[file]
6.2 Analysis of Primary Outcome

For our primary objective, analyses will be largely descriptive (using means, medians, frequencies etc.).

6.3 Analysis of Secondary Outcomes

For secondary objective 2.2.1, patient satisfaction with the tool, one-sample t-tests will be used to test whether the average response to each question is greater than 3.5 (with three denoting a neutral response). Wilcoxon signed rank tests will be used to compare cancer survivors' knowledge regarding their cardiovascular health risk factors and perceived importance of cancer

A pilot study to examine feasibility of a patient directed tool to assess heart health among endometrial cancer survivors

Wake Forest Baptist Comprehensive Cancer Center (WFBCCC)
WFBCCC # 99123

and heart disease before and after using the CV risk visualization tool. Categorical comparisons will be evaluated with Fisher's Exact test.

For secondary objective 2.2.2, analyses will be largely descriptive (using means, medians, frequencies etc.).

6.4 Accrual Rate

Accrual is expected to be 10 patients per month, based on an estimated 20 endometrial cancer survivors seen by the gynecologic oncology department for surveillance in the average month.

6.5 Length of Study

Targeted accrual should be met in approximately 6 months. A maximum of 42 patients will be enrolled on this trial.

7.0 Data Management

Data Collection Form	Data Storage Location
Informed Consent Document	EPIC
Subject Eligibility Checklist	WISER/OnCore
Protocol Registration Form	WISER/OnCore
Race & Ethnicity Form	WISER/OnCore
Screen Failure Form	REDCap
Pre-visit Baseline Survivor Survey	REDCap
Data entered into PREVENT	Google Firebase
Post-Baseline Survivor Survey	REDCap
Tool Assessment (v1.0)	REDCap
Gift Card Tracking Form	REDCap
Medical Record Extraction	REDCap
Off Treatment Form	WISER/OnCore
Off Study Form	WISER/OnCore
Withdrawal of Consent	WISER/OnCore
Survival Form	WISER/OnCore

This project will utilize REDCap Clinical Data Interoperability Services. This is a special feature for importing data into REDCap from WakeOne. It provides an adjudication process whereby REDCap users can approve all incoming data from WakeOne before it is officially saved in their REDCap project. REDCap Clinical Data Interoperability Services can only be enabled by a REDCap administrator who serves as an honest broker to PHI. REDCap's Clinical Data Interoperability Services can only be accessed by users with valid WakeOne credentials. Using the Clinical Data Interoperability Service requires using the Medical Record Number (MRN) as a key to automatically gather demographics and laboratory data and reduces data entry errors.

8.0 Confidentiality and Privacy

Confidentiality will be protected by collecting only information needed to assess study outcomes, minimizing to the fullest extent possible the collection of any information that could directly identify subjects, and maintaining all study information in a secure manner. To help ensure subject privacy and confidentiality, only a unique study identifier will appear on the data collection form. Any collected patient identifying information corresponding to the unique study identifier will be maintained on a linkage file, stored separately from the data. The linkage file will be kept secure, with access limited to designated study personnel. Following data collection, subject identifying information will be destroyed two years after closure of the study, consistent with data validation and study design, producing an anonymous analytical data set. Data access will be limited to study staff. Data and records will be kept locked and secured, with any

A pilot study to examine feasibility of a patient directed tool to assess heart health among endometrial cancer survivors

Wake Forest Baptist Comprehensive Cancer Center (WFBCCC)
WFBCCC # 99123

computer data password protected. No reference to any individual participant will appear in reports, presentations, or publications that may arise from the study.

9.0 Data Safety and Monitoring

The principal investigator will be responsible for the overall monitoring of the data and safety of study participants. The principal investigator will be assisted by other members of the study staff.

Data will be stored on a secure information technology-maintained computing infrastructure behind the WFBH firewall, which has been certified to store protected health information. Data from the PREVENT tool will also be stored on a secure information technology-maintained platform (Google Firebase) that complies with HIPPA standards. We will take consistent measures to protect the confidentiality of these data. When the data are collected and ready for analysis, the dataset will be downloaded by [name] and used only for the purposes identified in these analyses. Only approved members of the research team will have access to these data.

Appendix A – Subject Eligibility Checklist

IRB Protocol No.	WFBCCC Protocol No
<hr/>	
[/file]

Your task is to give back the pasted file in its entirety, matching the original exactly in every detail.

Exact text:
6.2 Analysis of Primary Outcome

For our primary objective, analyses will be largely descriptive (using means, medians, frequencies etc.).

6.3 Analysis of Secondary Outcomes

For secondary objective 2.2.1, patient satisfaction with the tool, one-sample t-tests will be used to test whether the average response to each question is greater than 3.5 (with three denoting a neutral response). Wilcoxon signed rank tests will be used to compare cancer survivors' knowledge regarding their cardiovascular health risk factors and perceived importance of cancer

A pilot study to examine feasibility of a patient directed tool to assess heart health among endometrial cancer survivors

Wake Forest Baptist Comprehensive Cancer Center (WFBCCC)
WFBCCC # 99123

and heart disease before and after using the CV risk visualization tool. Categorical comparisons will be evaluated with Fisher's Exact test.

For secondary objective 2.2.2, analyses will be largely descriptive (using means, medians, frequencies etc.).

6.4 Accrual Rate

Accrual is expected to be 10 patients per month, based on an estimated 20 endometrial cancer survivors seen by the gynecologic oncology department for surveillance in the average month.

6.5 Length of Study

Targeted accrual should be met in approximately 6 months. A maximum of 42 patients will be enrolled on this trial.

7.0 Data Management

Data Collection Form	Data Storage Location
Informed Consent Document	EPIC
Subject Eligibility Checklist	WISER/OnCore
Protocol Registration Form	WISER/OnCore
Race & Ethnicity Form	WISER/OnCore
Screen Failure Form	REDCap
Pre-visit Baseline Survivor Survey	REDCap
Data entered into PREVENT	Google Firebase
Post-Baseline Survivor Survey	REDCap
Tool Assessment (v1.0)	REDCap
Gift Card Tracking Form	REDCap
Medical Record Extraction	REDCap
Off Treatment Form	WISER/OnCore
Off Study Form	WISER/OnCore
Withdrawal of Consent	WISER/OnCore
Survival Form	WISER/OnCore

This project will utilize REDCap Clinical Data Interoperability Services. This is a special feature for importing data into REDCap from WakeOne. It provides an adjudication process whereby REDCap users can approve all incoming data from WakeOne before it is officially saved in their REDCap project. REDCap Clinical Data Interoperability Services can only be enabled by a REDCap administrator who serves as an honest broker to PHI. REDCap's Clinical Data Interoperability Services can only be accessed by users with valid WakeOne credentials. Using the Clinical Data Interoperability Service requires using the Medical Record Number (MRN) as a key to automatically gather demographics and laboratory data and reduces data entry errors.

8.0 Confidentiality and Privacy

Confidentiality will be protected by collecting only information needed to assess study outcomes, minimizing to the fullest extent possible the collection of any information that could directly identify subjects, and maintaining all study information in a secure manner. To help ensure subject privacy and confidentiality, only a unique study identifier will appear on the data collection form. Any collected patient identifying information corresponding to the unique study identifier will be maintained on a linkage file, stored separately from the data. The linkage file will be kept secure, with access limited to designated study personnel. Following data collection, subject identifying information will be destroyed two years after closure of the study, consistent with data validation and study design, producing an anonymous analytical data set. Data access will be limited to study staff. Data and records will be kept locked and secured, with any

A pilot study to examine feasibility of a patient directed tool to assess heart health among endometrial cancer survivors

Wake Forest Baptist Comprehensive Cancer Center (WFBCCC)
WFBCCC # 99123

computer data password protected. No reference to any individual participant will appear in reports, presentations, or publications that may arise from the study.

9.0 Data Safety and Monitoring

The principal investigator will be responsible for the overall monitoring of the data and safety of study participants. The principal investigator will be assisted by other members of the study staff.

Data will be stored on a secure information technology-maintained computing infrastructure behind the WFBH firewall, which has been certified to store protected health information. Data from the PREVENT tool will also be stored on a secure information technology-maintained platform (Google Firebase) that complies with HIPPA standards. We will take consistent measures to protect the confidentiality of these data. When the data are collected and ready for analysis, the dataset will be downloaded by [name] and used only for the purposes identified in these analyses. Only approved members of the research team will have access to these data.

Appendix A – Subject Eligibility Checklist

IRB Protocol No.	WFBCCC Protocol No
<hr/>	